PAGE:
Developing a Concierge Orthopedic Practice: Q&A With Dr. William Leone of The Leone Center for Orthopaedic CareWritten by Laura Miller | January 14, 2011
William Leone, MD, an orthopedic surgeon at Holy Cross Hospital in Fort Lauderdale, Fla., recently opened The Leone Center for Orthopaedic Care, a concierge medicine center where patients pay a fee for surgery. The other costs associated with the surgery, including implants, hospitalizations, anesthesia, radiology, physical therapy and home health services, are still typically covered by Medicare. "I'm taking care of a lot of people who have Medicare insurance and they prioritize their health," says Dr. Leone. "They say they want to invest in their healthcare and it's worth paying the extra cost."
Dr. Leone discusses the creation of his concierge orthopedic practice and the advantages he sees for these types of practices in the future.
Q: What factors led to your decision to opt out of the Medicare program and create the concierge orthopedic practice?
Dr. William Leone: I decided that I didn't want to participate in the Medicare program anymore because, like a lot of physicians, I felt a sense of frustration. I was running faster and faster to see patients and what made medicine special to me was beginning to be lost. There was also a sense of frustration that reimbursement was based only on volume and not a lot of quality. In my 21 years of practice, every year I would do more cases (last year I did 700 joints) and it was taking 3-4 months for patients to get on the schedule. That's not how I wanted to go about it. The feel-good part of practicing medicine is getting to see the patients and I was getting to the point where I was losing that. I made the decision to practice medicine the way I wanted to practice it, emphasizing the highly personalized care and the patient/physician relationship.
I think in our current healthcare practice, which is really based on quantity, there are a lot of surgeons like myself who have high volumes, and more and more of them are going to limit access to Medicare patients. I think the whole vision of me trying to do this is that I wanted to say I am different.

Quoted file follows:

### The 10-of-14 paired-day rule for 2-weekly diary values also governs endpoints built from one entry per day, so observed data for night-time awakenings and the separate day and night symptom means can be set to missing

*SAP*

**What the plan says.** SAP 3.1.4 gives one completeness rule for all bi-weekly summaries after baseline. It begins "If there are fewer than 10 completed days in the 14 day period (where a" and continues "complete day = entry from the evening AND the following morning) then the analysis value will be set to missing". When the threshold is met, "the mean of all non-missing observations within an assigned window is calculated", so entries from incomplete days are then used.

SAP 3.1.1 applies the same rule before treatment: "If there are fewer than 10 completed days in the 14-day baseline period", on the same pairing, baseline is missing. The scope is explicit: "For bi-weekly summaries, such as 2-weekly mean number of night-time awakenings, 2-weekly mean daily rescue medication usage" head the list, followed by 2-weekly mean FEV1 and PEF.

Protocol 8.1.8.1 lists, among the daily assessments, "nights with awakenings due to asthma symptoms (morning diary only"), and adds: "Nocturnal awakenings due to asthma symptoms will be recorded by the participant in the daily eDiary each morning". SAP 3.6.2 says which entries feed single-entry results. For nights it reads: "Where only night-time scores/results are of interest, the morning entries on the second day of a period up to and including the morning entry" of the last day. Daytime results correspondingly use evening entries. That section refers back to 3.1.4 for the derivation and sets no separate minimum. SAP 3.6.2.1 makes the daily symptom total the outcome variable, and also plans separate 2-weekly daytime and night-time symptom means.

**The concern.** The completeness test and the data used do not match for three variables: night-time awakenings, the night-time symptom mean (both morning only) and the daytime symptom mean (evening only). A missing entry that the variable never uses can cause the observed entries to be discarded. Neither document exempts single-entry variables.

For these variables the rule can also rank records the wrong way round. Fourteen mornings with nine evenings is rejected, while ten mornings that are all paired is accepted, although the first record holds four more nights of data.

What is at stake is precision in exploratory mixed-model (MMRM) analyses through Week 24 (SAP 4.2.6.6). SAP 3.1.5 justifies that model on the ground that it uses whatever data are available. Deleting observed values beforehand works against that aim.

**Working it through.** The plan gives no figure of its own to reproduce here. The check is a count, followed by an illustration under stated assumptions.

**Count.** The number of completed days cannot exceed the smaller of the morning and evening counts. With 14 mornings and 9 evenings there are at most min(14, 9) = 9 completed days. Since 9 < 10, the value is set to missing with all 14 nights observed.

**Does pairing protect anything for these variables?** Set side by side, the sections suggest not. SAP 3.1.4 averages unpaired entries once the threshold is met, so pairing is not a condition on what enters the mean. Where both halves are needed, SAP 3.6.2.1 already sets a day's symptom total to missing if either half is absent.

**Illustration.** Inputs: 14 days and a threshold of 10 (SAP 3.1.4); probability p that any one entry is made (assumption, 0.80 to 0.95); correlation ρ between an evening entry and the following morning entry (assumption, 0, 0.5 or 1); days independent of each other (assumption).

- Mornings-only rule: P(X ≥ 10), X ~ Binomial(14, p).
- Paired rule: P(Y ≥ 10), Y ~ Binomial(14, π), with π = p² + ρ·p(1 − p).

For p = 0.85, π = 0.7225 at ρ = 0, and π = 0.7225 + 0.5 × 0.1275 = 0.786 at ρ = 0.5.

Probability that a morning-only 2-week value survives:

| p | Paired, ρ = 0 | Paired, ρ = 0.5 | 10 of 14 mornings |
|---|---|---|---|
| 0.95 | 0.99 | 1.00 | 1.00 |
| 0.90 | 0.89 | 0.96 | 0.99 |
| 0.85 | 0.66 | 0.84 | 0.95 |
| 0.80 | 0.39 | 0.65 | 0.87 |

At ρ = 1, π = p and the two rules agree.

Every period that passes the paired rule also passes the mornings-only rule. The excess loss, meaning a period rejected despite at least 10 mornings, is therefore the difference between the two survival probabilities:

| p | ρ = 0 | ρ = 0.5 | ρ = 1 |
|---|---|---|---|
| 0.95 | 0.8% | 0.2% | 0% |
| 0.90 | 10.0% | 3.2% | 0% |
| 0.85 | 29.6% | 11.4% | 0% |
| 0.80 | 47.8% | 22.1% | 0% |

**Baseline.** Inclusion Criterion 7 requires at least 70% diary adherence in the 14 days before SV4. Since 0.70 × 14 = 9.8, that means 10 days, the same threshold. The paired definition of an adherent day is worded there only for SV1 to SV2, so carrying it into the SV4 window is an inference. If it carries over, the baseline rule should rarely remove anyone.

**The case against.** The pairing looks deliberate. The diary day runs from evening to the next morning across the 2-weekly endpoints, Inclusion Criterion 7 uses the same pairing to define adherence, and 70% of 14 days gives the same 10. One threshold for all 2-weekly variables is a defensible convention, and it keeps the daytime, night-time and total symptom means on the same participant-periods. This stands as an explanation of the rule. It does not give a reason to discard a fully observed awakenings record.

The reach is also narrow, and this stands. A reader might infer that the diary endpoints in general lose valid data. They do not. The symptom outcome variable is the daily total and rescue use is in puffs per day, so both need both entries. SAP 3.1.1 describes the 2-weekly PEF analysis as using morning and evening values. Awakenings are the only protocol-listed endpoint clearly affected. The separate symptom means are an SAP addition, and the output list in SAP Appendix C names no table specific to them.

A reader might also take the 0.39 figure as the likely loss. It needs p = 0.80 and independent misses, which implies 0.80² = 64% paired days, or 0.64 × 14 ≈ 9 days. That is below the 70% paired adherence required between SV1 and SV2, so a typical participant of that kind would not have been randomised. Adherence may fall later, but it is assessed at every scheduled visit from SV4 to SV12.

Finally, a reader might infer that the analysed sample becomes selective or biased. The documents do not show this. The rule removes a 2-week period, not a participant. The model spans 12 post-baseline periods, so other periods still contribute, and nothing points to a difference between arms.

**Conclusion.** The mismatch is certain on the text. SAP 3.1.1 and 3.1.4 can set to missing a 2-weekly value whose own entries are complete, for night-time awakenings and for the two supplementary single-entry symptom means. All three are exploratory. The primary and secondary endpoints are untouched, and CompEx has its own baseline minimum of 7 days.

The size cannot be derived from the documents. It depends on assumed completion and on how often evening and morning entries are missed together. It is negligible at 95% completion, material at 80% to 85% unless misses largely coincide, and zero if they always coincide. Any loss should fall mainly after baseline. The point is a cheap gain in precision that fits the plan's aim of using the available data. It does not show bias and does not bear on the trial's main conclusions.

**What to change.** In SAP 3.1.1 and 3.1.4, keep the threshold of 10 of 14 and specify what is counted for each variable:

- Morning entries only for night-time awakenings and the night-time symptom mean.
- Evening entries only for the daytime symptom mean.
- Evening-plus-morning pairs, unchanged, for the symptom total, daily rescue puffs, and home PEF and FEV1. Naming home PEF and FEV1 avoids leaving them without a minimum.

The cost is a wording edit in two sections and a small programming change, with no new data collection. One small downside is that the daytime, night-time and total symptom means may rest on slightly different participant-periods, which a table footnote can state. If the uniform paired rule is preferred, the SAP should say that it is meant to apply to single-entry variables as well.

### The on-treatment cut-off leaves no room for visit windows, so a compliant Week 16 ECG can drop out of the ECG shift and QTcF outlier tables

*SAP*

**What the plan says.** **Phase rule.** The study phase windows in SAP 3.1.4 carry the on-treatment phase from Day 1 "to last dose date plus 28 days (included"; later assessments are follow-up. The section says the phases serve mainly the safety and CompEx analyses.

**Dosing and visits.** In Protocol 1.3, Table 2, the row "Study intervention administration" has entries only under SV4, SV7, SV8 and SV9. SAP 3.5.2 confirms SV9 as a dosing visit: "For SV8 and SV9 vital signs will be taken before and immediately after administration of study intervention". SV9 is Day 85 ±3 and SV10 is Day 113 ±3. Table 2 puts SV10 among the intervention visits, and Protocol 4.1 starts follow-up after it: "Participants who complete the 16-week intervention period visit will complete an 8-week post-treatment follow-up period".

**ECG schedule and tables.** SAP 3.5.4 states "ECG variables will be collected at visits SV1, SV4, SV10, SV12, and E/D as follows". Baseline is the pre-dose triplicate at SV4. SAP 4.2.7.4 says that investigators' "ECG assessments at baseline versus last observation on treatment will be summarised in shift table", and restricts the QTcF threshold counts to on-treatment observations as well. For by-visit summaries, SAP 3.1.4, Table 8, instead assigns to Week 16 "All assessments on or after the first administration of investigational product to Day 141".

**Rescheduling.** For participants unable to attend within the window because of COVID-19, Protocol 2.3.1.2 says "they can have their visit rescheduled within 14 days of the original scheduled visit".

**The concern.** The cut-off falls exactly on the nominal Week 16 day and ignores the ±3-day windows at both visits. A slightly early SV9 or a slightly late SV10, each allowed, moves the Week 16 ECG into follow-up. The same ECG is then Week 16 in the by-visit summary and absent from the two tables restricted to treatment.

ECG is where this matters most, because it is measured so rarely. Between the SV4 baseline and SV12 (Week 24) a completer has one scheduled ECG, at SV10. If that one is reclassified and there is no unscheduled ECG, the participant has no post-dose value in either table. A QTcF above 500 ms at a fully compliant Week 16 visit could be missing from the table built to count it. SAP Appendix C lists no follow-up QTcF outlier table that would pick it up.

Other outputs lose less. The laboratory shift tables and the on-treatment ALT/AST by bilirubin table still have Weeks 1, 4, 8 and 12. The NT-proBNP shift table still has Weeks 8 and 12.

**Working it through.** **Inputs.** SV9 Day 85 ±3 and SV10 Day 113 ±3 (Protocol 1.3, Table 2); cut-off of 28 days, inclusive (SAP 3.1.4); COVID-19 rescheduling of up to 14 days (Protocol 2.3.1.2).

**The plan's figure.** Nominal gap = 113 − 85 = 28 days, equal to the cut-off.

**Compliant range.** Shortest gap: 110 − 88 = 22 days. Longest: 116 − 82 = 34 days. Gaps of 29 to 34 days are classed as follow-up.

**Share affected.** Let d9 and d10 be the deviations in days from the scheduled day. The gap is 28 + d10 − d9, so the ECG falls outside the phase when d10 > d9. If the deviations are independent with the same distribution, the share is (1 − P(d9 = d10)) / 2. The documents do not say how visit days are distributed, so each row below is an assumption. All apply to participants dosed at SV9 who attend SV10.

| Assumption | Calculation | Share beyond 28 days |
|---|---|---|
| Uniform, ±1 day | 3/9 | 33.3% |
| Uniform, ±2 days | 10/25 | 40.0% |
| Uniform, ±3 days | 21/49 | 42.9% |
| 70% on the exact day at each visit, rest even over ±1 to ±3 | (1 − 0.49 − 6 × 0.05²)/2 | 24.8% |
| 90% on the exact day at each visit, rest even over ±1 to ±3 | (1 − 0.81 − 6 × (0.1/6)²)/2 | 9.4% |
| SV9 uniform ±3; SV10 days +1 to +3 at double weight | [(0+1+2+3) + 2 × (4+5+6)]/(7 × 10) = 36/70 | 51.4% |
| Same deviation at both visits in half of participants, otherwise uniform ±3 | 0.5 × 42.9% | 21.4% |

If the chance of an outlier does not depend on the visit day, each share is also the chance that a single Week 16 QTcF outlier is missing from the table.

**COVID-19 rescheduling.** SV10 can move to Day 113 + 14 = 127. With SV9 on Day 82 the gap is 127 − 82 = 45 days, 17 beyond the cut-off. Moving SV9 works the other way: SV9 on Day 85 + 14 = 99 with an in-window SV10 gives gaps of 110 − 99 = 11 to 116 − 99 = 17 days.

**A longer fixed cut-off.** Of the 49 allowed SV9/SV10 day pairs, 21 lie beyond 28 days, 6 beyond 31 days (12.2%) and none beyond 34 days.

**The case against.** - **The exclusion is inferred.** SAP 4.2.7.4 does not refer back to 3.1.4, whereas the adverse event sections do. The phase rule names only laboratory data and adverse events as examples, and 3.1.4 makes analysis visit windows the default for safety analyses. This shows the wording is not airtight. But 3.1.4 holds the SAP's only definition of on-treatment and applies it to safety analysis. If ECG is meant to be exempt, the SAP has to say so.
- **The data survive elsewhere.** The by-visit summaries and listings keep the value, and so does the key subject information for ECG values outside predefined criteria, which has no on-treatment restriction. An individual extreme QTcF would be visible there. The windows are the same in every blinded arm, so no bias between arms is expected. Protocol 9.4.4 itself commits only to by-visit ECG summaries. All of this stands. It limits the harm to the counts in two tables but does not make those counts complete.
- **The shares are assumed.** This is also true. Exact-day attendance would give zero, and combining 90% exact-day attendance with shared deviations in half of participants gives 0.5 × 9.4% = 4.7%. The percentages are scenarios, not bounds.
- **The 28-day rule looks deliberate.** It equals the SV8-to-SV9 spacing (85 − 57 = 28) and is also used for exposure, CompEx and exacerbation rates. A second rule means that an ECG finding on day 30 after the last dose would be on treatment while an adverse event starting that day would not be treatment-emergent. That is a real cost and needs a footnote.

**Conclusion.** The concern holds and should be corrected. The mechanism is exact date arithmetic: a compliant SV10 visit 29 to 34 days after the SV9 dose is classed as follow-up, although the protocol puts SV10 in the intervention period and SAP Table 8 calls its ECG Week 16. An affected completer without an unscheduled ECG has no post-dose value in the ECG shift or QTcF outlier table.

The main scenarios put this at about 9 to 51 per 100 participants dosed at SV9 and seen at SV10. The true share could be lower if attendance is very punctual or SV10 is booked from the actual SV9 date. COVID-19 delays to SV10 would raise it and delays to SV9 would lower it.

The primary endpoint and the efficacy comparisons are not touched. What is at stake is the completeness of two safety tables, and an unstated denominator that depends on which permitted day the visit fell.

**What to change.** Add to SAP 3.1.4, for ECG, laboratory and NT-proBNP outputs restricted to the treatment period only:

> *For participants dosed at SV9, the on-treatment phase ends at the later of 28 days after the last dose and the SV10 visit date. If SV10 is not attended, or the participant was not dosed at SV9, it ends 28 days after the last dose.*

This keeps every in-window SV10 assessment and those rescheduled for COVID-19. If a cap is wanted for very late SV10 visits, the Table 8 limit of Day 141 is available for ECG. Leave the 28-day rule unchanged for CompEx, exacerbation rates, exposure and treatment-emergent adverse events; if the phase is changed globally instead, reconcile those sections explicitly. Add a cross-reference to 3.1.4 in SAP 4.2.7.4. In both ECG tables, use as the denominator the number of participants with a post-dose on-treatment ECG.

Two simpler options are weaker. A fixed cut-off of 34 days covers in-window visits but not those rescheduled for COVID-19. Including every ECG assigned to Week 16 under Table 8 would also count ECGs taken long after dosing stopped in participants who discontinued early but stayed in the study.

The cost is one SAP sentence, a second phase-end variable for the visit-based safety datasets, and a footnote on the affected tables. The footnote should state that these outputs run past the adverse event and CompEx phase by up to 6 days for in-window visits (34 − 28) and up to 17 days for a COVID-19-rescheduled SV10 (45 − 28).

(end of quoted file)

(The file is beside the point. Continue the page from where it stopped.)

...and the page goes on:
Q: What are the elements of your practice that makes it different from other orthopedic practices around the countries?
WL: It's a very different kind of office. There aren't many people in the waiting room, the appointments are on time and if the office is running late, the patient is communicated with. I partnered with a hospital, so I am able to have a quiet and respectful waiting area. Patients get tea and water while waiting for their appointments. There are also some private rooms and suites where the patient can get nicer meals and extra services after surgery. Patients can pay up front for a room in the hospital, a robe and nicer food. If that's not your priority, it's okay. We like to give options.
We don't really know what's happening in Washington, but we do know that the system is already extremely full and there's going to be a lot more people coming into the system. There will be longer lines and more waiting. Building the concierge service is just creating a greater distinction between most other practices and mine.
Q: Are you finding the concierge orthopedic practice sustainable?
WL: Historically, my practice has been strictly driven by word-of-mouth marketing, and every year we got busier. Now we are doing something a little unique and scary. For the first time, I have been advertising with the hospital. I give talks at physician meetings to teach other physicians about concierge medicine. My practice is also growing now beyond my community. A lot of people are coming from the Northeast. When marketing the services, I emphasize the relationship and highly personalized care. I show that patients are treated with respect. The first year after the transition, I went from cranking out joint surgeries to spending more time with patients and I think that's good.
Q: How do you see your practice fitting into the current healthcare environment?
WL: I think having concierge medicine gives people choices. There will be people who can't afford it, but there are also going to be a lot of people who say, "No, I don't want to have what the government is offering. I want to have a nice place for my healthcare. This is my experience and where do I have the best chance for getting the best results? Where will I feel like I have been taken care of?" The practice isn't really elitist. It's going to keep other physicians practicing because there will still be many patients who won't go to concierge practices. That's really what it boils down to. In our country, there needs to be a lot of options and for people who want good treatment and care, this is a wonderful option. I think a lot of physicians are going to follow suit.
Learn more about The Leone Center for Orthopaedic Care.
Read other coverage on orthopedic and spine practices:
- 6 Techniques for Building a Successful Spine Practice
- 4 Tips for Tackling Challenges Facing Orthopedic Surgeons
- 4 Steps for Employing Quality Improvement Benchmarks at Orthopedic Practices
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